lvcreate/lvextend fails with "device-mapper: reload ioctl failed: Invalid argument" in Red Hat Enterprise Linux

Solution Verified - Updated -


  • lvextend fails after adding additional space with pvresize.
  • After editing partition table with fdisk, lvm tools dont work complaing about the device too small for target.
  • parted/fdisk editing partition tables doesn't update device-mapper tables.
  • pvresize reports pv's being resized but does not resize the pv to the size of the partition.
  • After adding additional space to the block device used by lvm, I can't lvextend.
  • Need help with resizing root on a grown virtual disk (vmware virtual host).
  • After Increasing the size of disk from vmware server side, size is reflected in guest "fdisk -l". Now to extend pv, "pvresize -v --setphysicalvolumesize" is executed and went fine. But lvextend fails.
  • Device is not reflecting increased size after increasing in VMWare and lvextend fails with:

    kernel: device-mapper: table: 253:11: sdb1 too small for target: start=125831168, len=62906368, dev_size=125837312
  • lvcreate fails with the below error.

    device-mapper: resume ioctl on (major:minor) failed: Invalid argument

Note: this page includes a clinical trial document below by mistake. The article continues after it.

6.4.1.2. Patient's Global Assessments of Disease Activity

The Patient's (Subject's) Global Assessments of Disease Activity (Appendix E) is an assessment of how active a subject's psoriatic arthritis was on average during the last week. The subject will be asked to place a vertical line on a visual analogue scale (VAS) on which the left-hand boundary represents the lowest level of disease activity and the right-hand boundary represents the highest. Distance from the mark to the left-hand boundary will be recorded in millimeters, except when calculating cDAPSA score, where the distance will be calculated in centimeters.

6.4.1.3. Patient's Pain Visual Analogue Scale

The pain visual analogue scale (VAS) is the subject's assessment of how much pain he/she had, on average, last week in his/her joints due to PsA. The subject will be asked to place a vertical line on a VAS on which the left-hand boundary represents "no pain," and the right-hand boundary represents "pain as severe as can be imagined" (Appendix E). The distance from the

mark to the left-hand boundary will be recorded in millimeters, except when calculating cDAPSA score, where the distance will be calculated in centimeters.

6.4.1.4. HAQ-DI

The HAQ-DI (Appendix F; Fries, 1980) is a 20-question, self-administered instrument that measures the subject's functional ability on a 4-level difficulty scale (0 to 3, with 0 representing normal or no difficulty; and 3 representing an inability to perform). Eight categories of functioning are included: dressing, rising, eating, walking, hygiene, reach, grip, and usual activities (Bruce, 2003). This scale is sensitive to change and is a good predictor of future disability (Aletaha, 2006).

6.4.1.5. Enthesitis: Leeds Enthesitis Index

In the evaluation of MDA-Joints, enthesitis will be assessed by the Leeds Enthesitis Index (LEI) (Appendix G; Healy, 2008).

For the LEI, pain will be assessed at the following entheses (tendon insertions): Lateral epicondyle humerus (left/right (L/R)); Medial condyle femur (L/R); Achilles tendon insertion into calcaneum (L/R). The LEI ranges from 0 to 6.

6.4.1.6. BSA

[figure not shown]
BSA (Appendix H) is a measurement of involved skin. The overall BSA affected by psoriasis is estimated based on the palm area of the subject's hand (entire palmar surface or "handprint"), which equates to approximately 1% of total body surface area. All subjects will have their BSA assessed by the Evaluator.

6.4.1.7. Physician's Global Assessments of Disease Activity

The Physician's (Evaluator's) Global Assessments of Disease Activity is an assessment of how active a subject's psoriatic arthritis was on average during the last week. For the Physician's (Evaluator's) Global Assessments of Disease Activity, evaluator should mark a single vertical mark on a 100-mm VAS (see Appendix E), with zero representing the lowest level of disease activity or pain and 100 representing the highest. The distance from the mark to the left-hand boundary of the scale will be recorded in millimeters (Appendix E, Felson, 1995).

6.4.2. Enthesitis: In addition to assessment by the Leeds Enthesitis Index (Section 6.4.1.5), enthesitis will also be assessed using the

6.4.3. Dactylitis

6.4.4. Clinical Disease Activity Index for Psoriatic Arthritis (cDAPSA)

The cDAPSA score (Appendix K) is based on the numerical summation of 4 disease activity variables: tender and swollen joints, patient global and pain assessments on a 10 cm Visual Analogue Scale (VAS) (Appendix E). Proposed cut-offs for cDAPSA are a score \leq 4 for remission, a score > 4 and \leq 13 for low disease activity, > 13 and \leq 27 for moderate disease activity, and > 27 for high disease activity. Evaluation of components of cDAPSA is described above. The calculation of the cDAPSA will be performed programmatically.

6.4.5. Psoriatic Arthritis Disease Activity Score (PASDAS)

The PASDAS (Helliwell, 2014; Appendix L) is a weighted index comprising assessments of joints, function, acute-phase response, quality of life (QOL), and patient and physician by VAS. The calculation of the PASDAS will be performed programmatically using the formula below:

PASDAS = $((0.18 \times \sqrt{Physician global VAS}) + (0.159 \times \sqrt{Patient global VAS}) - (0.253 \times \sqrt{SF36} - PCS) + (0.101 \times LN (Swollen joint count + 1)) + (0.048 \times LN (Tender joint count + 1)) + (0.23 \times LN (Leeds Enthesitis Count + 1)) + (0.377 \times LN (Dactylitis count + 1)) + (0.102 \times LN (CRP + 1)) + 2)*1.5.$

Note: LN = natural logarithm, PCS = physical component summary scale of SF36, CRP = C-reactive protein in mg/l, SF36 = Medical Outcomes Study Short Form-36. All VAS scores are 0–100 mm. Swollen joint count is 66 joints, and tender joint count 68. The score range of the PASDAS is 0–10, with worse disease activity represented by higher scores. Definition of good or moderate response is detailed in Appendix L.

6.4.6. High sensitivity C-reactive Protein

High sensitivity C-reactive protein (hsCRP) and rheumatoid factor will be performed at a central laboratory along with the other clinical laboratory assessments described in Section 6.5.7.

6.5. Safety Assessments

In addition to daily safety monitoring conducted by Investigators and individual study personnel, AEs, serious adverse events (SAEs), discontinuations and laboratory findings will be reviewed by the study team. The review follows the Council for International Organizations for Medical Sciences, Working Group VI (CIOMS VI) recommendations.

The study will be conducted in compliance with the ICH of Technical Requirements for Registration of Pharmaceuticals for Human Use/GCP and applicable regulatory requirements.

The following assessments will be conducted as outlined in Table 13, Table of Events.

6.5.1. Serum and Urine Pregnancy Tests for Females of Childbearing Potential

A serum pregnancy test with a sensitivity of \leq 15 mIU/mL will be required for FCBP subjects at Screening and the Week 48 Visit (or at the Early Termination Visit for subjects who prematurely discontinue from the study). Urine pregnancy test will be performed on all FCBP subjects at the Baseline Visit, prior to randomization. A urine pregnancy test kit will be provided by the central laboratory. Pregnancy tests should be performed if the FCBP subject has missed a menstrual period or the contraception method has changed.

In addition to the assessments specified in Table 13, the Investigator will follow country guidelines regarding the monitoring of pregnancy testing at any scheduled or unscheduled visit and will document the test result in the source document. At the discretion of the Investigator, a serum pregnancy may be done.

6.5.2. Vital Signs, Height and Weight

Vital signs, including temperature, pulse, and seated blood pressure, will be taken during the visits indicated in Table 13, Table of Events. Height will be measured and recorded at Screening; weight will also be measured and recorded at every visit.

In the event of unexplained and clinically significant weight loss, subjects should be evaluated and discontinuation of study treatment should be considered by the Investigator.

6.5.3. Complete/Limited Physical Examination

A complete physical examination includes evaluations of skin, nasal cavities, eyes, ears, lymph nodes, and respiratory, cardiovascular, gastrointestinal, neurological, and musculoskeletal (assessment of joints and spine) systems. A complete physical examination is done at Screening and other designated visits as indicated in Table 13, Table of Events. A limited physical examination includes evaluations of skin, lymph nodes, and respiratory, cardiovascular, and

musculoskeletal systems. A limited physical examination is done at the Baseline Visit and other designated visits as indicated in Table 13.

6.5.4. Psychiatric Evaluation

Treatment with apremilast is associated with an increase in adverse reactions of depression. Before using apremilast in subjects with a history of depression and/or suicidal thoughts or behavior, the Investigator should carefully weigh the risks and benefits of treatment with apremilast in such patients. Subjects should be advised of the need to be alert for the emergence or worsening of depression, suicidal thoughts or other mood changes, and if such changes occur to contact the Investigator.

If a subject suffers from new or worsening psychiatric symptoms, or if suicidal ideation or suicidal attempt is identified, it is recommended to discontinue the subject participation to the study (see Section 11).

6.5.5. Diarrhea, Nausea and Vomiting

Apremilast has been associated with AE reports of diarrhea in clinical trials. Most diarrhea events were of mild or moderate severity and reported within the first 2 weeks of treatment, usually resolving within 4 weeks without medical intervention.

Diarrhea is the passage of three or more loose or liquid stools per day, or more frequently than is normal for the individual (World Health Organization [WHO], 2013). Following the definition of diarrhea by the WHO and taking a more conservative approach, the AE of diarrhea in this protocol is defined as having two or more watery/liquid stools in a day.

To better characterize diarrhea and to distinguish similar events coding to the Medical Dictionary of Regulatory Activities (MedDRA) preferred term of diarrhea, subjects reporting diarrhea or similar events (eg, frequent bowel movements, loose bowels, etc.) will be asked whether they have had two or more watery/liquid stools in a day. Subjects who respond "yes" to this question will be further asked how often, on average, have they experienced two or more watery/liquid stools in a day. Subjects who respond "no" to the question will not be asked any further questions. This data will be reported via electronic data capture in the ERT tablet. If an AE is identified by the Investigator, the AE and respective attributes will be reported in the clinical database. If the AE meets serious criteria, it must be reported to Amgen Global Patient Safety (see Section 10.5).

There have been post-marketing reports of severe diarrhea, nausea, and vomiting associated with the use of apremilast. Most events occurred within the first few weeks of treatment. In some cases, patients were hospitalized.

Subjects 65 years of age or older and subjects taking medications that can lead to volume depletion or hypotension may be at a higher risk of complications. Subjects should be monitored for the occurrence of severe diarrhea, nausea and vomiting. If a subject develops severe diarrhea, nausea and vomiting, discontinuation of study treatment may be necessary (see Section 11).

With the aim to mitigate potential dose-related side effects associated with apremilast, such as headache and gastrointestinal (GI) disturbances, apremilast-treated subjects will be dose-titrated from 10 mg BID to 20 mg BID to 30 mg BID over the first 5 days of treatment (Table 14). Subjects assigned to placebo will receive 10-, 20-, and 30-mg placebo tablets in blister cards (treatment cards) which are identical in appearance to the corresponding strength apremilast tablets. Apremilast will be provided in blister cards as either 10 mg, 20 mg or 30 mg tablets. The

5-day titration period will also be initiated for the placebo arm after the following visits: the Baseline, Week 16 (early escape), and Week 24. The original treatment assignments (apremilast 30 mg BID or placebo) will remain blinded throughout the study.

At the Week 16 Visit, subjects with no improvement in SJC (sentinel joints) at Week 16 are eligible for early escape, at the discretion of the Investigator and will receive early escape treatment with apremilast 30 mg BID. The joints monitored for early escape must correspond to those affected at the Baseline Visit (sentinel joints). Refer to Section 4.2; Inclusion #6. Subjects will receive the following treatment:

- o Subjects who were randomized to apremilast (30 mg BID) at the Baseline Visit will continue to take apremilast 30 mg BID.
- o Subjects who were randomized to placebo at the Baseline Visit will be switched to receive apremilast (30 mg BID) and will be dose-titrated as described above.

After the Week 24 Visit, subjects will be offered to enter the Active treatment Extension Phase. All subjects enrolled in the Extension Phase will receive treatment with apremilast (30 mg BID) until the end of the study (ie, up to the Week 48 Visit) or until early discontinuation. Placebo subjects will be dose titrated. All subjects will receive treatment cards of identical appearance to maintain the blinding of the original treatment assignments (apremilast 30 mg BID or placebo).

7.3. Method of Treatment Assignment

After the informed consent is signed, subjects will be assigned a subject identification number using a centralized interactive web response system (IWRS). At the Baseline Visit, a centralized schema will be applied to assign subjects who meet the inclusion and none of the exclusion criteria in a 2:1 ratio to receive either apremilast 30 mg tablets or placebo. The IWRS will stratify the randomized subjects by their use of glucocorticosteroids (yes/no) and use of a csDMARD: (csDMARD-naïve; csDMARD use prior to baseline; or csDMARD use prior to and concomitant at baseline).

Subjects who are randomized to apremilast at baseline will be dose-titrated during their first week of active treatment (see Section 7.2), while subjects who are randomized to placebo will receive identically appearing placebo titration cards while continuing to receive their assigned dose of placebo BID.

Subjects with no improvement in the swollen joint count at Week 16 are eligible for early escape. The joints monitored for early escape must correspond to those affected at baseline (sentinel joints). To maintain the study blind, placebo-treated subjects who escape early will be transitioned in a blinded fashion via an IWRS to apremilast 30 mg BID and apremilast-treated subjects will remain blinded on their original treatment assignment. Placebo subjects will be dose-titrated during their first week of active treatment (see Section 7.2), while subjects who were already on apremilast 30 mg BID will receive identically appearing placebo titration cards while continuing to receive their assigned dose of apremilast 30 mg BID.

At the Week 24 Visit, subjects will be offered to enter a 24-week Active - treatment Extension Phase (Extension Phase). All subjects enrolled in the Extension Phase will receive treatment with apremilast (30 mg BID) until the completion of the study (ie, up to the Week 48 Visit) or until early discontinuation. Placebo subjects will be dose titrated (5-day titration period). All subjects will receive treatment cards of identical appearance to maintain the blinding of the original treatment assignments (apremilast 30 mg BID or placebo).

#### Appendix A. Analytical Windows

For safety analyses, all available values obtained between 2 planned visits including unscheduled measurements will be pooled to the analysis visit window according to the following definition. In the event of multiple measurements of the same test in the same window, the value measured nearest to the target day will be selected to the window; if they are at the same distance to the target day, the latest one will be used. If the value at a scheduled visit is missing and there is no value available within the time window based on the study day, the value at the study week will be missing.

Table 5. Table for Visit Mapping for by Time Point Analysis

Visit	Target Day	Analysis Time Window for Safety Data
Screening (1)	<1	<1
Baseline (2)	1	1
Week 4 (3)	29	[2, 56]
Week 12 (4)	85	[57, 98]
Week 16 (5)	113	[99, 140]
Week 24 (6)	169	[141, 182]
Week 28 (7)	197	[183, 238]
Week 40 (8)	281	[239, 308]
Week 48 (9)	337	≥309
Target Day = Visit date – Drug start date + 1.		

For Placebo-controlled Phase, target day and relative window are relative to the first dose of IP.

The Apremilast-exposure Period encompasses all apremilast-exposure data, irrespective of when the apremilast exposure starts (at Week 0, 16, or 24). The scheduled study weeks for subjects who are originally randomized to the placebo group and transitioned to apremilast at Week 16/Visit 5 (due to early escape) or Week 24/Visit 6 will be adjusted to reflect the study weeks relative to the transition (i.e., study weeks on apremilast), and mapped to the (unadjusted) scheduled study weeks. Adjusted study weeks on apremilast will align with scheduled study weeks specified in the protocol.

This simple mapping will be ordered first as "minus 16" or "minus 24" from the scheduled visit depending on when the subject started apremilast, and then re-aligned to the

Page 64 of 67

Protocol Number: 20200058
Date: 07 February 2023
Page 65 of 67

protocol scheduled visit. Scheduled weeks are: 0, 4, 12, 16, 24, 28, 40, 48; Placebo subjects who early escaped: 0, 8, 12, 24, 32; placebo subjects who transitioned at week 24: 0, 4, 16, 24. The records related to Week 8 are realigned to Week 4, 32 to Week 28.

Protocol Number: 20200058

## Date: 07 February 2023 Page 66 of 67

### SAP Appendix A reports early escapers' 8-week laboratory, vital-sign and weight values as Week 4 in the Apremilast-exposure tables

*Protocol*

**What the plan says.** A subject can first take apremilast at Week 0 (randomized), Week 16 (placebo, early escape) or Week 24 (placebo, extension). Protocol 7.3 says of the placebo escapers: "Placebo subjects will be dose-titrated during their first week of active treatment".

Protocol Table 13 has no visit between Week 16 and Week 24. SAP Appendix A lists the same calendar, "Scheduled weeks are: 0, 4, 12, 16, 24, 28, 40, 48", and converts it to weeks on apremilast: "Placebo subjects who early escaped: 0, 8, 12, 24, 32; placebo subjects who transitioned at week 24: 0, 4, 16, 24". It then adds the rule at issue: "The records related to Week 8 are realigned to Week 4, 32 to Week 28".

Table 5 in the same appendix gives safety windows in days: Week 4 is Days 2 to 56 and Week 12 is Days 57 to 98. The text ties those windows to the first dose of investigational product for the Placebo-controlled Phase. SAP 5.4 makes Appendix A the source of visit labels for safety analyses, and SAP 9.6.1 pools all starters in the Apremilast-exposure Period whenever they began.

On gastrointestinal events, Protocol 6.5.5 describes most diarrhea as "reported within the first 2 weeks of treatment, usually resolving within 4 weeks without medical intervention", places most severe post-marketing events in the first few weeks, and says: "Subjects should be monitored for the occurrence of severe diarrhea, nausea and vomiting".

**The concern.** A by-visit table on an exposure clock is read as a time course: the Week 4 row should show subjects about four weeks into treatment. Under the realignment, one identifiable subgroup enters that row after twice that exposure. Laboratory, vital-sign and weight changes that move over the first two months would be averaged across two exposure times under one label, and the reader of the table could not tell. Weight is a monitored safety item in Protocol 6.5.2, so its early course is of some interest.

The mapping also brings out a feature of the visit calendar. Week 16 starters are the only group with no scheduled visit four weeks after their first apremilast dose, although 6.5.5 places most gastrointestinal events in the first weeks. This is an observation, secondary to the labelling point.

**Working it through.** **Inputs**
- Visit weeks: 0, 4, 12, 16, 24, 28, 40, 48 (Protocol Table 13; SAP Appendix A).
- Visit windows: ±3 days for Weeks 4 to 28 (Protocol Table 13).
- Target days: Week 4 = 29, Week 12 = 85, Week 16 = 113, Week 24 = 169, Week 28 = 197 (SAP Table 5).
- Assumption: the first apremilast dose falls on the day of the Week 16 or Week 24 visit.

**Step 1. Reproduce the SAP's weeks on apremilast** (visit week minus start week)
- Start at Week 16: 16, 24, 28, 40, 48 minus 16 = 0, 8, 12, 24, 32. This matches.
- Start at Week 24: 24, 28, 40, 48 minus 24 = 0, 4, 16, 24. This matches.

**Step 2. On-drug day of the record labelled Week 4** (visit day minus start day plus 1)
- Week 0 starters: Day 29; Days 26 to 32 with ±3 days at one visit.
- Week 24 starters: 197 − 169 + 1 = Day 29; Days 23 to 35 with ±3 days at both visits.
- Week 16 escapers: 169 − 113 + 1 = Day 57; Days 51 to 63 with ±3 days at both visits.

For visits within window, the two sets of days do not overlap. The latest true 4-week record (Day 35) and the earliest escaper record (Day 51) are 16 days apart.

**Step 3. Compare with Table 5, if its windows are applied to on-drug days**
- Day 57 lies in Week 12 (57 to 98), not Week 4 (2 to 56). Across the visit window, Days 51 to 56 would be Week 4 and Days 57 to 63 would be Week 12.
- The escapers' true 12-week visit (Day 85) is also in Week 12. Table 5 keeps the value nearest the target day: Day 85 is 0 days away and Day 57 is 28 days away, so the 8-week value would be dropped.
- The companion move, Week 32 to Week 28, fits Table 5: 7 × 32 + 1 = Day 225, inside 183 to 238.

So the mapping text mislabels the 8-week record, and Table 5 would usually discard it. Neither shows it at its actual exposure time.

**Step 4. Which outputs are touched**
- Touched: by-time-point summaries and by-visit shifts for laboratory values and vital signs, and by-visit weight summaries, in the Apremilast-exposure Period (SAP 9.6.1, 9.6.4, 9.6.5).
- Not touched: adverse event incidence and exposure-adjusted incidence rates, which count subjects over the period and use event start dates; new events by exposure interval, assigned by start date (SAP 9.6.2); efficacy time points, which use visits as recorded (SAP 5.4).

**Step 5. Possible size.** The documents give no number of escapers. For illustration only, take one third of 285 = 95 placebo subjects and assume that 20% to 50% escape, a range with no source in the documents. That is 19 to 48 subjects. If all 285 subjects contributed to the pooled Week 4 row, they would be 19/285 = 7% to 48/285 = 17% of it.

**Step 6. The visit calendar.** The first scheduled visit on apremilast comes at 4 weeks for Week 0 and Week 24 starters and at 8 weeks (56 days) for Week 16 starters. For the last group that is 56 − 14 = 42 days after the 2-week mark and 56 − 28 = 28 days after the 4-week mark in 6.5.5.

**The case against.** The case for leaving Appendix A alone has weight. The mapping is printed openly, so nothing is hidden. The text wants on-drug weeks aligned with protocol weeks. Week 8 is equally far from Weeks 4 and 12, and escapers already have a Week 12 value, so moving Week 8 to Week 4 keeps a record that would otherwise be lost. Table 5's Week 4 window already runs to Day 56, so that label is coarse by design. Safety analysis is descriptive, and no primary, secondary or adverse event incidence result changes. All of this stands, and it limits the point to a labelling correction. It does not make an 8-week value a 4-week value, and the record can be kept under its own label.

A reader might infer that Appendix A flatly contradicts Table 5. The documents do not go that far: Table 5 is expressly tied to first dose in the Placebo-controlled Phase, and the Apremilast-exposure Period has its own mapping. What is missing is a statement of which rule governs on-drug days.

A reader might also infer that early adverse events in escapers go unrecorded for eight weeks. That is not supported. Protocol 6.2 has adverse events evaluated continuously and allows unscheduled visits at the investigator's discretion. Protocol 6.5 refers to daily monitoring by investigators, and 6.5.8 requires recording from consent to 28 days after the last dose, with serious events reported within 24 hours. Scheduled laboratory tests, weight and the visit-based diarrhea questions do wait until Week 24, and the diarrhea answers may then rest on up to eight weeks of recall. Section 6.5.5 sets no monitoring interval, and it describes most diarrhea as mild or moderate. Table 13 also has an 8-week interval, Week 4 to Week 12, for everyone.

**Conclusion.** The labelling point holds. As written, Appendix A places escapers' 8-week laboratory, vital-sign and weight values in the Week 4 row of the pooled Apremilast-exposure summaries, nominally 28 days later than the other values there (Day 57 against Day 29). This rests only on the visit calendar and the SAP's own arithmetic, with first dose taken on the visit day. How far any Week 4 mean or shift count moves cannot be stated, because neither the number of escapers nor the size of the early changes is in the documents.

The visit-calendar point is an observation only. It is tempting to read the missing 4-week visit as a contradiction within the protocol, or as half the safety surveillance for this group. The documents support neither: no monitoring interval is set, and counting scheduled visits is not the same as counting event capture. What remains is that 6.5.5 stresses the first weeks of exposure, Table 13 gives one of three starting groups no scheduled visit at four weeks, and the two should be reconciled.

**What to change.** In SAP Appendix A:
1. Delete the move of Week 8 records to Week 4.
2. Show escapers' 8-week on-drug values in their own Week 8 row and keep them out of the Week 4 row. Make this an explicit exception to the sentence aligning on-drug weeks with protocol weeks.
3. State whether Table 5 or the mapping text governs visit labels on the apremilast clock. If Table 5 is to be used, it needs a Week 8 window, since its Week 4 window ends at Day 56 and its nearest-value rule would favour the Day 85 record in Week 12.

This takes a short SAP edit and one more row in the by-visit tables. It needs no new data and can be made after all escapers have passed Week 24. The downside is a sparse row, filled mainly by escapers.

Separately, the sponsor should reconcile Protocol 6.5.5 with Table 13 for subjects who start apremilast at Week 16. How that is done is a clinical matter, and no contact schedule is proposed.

Unable to resume vgname-lvname (major:minor)
    Failed to activate new LV


  • Red Hat Enterprise Linux (RHEL); including:
    • Red Hat Enterprise Linux 4 (RHEL4)
    • Red Hat Enterprise Linux 5 (RHEL5)
    • Red Hat Enterprise Linux 6 (RHEL6)
  • Storage block device that can be resized/appended to:
    • Commonly virtualized environments including VMWare, but could also apply to bare-metal systems with SAN-based volumes
  • LVM2 managed storage

    • Physical Volume (LVM PV) is on a partition rather than being directly on the device (/dev/sdb1 in this example):
    # pvs
        Scanning for physical volume names
      PV         VG         Fmt  Attr PSize  PFree  DevSize PV UUID
      /dev/sdb1  VolGroup00 lvm2 a--  90.00g 37.00g  60.00g lt5jBc-JE70-hlbn-yFtg-CZ5l-mD2c-twu9xj
    • The LVM PV has been grown using pvresize --setphysicalvolumesize <size> instead of letting pvresize automatically detect the new size of the device (above, DevSize is 60g but PSize is 90g, indicating device is smaller than LVM metadata thinks it is)

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